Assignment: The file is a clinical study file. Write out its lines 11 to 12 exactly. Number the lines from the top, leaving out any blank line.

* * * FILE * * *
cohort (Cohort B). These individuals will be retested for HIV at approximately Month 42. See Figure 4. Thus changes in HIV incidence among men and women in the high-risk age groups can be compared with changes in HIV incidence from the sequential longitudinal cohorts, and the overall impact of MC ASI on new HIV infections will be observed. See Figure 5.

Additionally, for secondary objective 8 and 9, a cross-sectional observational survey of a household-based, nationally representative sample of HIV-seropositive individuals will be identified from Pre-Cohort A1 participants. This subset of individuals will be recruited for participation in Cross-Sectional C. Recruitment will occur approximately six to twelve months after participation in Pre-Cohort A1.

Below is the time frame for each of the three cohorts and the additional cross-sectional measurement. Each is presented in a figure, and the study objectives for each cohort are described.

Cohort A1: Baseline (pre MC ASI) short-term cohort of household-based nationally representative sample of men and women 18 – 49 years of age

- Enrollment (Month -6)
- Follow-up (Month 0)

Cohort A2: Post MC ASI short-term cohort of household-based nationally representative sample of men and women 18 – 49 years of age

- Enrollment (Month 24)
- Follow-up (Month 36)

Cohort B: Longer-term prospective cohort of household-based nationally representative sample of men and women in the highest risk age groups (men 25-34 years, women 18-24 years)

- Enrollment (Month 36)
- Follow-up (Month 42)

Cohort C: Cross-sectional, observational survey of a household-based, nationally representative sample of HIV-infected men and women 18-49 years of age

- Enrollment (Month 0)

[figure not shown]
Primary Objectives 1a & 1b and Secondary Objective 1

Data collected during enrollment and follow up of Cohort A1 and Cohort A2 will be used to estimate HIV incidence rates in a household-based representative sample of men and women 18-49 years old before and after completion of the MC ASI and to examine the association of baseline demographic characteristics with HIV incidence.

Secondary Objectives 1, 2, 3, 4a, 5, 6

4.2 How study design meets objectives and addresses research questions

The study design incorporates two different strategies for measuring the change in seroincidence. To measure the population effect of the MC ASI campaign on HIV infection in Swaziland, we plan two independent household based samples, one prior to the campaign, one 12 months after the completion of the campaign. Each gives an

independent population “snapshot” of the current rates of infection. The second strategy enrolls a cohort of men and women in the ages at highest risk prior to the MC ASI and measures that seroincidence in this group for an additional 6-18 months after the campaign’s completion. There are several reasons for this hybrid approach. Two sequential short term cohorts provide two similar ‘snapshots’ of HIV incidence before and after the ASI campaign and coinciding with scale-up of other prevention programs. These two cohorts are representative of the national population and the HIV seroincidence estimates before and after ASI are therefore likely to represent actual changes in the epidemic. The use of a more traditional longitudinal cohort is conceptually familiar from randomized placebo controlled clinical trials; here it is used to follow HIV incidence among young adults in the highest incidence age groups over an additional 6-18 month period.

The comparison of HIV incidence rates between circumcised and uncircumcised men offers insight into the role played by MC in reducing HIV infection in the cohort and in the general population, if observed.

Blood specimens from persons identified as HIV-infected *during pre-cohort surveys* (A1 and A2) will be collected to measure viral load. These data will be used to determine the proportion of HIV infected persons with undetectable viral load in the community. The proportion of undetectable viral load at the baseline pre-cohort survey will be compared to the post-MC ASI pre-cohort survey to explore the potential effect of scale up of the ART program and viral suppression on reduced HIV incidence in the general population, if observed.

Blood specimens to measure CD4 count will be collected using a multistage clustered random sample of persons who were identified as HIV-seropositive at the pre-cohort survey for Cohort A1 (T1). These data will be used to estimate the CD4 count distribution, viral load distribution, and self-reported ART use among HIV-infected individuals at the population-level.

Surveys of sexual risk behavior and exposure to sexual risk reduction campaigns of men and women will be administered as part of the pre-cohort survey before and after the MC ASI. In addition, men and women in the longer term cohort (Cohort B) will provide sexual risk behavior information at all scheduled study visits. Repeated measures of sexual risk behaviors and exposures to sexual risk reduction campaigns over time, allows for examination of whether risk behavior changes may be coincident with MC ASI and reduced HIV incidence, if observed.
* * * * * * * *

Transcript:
- Enrollment (Month 36)
- Follow-up (Month 42)